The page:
Minority Eye Health: Know Your Risks
Race-Related Risk Factors for Eye Disease May Signal that You Need More Frequent Eye Exams
In addition to your family history, age and gender, your race may also determine how prone you are to certain eye diseases. As with many other health concerns, minority populations are at a greater risk for eye disease and vision loss. In fact, glaucoma is the leading cause of blindness among African Americans and Hispanics in the U.S.
Here are some important statistics to know about:
- The leading causes of blindness for African Americans are glaucoma and cataract. Three times as many African Americans have glaucoma than Caucasians, and four times as many are blind. African Americans are also at greater risk for diabetic retinopathy.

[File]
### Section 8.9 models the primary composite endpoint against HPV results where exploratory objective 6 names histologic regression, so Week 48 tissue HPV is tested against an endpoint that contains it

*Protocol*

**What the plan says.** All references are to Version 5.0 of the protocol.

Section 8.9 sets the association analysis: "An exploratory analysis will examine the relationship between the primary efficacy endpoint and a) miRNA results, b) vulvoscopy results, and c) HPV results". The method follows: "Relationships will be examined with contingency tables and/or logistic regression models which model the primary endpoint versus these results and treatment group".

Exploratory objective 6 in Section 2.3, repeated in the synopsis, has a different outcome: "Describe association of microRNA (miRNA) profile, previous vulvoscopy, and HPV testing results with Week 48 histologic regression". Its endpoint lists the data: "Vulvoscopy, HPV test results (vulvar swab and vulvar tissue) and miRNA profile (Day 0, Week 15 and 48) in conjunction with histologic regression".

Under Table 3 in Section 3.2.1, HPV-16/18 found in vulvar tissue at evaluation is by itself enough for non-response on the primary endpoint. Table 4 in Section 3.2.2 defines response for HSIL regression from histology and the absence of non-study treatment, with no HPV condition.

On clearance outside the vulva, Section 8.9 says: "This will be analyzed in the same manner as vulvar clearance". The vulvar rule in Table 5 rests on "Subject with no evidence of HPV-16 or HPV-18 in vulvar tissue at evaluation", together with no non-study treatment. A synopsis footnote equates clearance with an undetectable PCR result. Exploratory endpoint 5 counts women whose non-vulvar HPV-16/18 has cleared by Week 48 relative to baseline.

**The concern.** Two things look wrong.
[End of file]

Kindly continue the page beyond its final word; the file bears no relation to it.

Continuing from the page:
- Glaucoma is the leading cause of blindness among Hispanics, but is undetected in most cases – making glaucoma victims more likely to lose their vision. Hispanics are also at greater risk for cataract and diabetic retinopathy.
- Asian Americans have a higher risk for glaucoma and diabetic retinopathy.
The good news is that eye exams can help detect problems early to prevent unnecessary vision loss. If you know that you are at greater risk, make sure you see an ophthalmologist regularly to monitor your eye health and take any necessary steps to treat eye disease and prevent vision loss. EyeCare America offers eye exams at no out-of-pocket cost to qualifying individuals. See if you or a loved one qualifies today!